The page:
When last week’s Summit speaker Jeff Eckart took the Chapel Auditorium stage Tuesday night, he also took a stand on a change in Indiana Wesleyan University’s policy. The change allows professors to choose whether they let out night courses for IWU’s three-day optional chapel as opposed to the previously employed university-wide mandatory class cancellations.
“When a school and a Christian institution based in Christian faith begins to slip away from its values by holding academic classes during times when we need to pause and hear from the Lord, to me that’s a problem,” Eckart said midway through his message.
Students responded with a 10-second round of applause, and Eckart said with a laugh that their applause was because they wanted to “stick it to the man,” and that he would never be invited to speak at IWU again.
Eckart closed his aside by saying, “I hope this is the last Summit in the history of Indiana Wesleyan where they hold classes.”
After Summit ended that night, Dr. David Wright, IWU’s provost, spoke with Eckart about his comments.
The next day during chapel, Eckart restated his stance, saying he meant no disrespect to the university.
Wright said his talk with Eckart, a personal friend, was a good one, and told Eckart, “I accept your word that you gave us as a warning not to let this become unimportant on our campus.”
However, Wright also said there were factors that the Summit speaker did not understand about the process. He cited logistics such as time required in class, accreditation and scheduling.
Dr. Brandon Hill, assistant dean of student engagement, said part of that issue was a deficiency in classroom hours for the night classes meeting (or rather not meeting) during Summit.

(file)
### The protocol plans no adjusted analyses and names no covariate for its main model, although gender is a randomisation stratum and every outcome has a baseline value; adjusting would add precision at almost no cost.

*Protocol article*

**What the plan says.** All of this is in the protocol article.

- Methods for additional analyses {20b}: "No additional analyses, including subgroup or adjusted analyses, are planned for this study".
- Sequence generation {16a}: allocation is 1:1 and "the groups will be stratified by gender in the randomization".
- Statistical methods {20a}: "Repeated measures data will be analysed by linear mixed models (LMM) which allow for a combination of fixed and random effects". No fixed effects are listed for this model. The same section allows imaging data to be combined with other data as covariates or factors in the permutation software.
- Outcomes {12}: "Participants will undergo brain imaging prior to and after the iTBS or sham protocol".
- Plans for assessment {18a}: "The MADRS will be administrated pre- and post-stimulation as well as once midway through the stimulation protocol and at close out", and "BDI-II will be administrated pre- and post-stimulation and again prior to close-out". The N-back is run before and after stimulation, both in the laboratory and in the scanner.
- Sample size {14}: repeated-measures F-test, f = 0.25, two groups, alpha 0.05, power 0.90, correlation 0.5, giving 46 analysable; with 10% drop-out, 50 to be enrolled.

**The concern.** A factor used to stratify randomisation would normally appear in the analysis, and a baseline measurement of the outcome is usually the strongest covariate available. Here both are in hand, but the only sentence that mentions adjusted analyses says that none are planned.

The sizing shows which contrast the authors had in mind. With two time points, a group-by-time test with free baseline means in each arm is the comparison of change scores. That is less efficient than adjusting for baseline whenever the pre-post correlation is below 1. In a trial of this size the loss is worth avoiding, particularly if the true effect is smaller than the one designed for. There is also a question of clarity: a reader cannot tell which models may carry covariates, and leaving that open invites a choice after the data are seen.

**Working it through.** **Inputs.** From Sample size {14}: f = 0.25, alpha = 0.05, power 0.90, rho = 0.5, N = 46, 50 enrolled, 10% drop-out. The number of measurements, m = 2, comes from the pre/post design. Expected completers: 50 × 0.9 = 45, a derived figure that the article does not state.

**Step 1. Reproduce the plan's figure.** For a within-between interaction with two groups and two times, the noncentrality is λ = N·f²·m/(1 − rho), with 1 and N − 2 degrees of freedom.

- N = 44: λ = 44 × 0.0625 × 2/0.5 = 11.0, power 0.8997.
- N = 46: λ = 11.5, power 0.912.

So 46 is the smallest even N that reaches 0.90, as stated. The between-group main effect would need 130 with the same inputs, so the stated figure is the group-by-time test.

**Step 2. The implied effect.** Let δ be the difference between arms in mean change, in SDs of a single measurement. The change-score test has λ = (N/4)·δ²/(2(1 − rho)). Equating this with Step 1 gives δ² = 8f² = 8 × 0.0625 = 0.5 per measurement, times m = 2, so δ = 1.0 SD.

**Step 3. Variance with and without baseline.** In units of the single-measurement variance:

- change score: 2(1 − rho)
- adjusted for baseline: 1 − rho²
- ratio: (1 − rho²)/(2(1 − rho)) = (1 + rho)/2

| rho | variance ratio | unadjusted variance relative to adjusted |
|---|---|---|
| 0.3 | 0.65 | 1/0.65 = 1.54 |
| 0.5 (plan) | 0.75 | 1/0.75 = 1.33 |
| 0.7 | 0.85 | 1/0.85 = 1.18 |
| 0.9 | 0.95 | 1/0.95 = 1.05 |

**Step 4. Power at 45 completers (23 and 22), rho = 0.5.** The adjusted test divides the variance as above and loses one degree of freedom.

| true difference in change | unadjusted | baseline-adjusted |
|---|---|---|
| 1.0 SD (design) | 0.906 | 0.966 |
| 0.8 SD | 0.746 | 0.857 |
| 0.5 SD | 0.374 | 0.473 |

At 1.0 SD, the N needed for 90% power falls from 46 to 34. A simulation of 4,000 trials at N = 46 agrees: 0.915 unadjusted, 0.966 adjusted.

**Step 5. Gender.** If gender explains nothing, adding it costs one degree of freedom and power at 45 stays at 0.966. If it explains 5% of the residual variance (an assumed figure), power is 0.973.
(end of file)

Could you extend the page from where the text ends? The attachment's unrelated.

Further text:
“We really have to manipulate our calendar so every class is meeting the same number of hours,” said Hill.
“It used to be that we would tell people to cancel, and now we realized we can’t because it would put us in an ethical, moral and accrediting problem,” Hill said. “So we basically said we’re not going to tell you you have to cancel. I think some faculty have made other choices, but we as an institution can’t remove those hours.”
While the university stopped cutting night classes short during Summit last year, both Hill and Wright said professors have that option. Wright even said he would “encourage faculty to go back to that practice.”
This has been a hot topic for students, with several different viewpoints coming from the debate.
“I think in an ideal world it would be left up to the discretion of the professor to decide,” said Sonja Kellogg (jr). “Worship can encompass a lot of different things, and that includes academic excellence.”
“What makes this school special from other colleges is its Christian emphasis,” said Trey Shigley (so). “Yes, God can be found in the classroom and in the dorm room and amazing things can happen in those places. But Summit is one of those times in the semester when the entire community can come together.”
Hill doesn’t think it will be an either/or choice much longer, saying “we can do both,” if the university moves the schedule around. This could result in starting Summit at 9:30 p.m., moving it to a Friday and weekend event or switching the times the night classes meet.
Until a change is made, Hill said students and faculty may have to make some tough decisions about which to attend.
“Students may have to make some of those choices sometimes, and I think that’s OK,” said Hill. “I don’t think we want to permanently put students in that place. I think we want to get to a place where we can sort out how to do both.”